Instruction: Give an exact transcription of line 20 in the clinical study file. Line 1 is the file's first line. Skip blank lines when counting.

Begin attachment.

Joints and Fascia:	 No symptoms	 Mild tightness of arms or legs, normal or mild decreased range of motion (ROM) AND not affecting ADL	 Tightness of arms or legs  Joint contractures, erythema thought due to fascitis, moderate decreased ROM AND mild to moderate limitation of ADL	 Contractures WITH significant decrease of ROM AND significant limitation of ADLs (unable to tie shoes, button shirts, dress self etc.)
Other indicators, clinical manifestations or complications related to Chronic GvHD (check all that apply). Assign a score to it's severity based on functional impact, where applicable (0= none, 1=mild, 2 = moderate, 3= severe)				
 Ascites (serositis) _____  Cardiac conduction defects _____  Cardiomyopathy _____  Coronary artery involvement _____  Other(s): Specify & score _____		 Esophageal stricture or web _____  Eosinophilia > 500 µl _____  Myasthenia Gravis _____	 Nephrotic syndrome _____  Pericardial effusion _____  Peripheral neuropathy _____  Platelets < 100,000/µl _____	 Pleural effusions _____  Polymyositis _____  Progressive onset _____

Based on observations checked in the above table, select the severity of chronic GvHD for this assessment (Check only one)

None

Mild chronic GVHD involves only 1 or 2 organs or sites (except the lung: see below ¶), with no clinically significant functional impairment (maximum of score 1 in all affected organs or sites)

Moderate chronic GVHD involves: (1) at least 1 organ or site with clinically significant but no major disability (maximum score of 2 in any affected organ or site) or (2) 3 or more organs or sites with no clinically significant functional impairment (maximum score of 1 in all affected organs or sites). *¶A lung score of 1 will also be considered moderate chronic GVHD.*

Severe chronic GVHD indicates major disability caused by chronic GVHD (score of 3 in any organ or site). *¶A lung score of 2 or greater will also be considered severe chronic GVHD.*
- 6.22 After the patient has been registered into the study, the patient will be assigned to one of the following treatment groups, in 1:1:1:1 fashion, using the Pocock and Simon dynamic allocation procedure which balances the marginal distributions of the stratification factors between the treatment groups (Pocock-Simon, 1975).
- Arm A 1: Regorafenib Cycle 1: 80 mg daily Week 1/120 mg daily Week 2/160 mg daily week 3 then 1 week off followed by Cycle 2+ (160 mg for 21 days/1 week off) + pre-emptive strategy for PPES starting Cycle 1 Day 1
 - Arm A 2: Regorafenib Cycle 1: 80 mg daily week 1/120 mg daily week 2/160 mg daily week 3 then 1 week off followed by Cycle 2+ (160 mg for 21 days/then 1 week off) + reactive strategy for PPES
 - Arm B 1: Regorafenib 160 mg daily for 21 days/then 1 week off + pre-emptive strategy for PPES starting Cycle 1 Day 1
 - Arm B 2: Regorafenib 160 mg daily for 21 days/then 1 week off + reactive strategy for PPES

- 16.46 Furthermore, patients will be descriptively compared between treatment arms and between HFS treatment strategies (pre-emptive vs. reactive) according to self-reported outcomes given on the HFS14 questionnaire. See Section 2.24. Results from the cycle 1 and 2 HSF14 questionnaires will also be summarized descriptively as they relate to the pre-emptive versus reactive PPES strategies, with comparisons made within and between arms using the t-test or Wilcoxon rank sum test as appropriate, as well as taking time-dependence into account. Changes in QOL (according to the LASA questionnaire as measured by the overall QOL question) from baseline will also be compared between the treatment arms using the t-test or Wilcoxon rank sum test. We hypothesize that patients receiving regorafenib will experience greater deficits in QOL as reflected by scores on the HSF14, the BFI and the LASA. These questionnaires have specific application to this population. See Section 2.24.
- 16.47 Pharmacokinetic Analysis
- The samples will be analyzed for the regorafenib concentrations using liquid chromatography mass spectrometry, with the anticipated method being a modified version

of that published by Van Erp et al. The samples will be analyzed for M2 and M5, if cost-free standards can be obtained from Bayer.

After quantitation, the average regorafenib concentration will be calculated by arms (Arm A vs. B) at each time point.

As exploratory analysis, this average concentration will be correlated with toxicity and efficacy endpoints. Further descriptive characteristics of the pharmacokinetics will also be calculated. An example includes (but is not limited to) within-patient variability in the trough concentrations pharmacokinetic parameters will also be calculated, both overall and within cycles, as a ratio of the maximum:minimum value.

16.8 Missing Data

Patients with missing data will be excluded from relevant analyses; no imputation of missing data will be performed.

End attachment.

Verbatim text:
16.8 Missing Data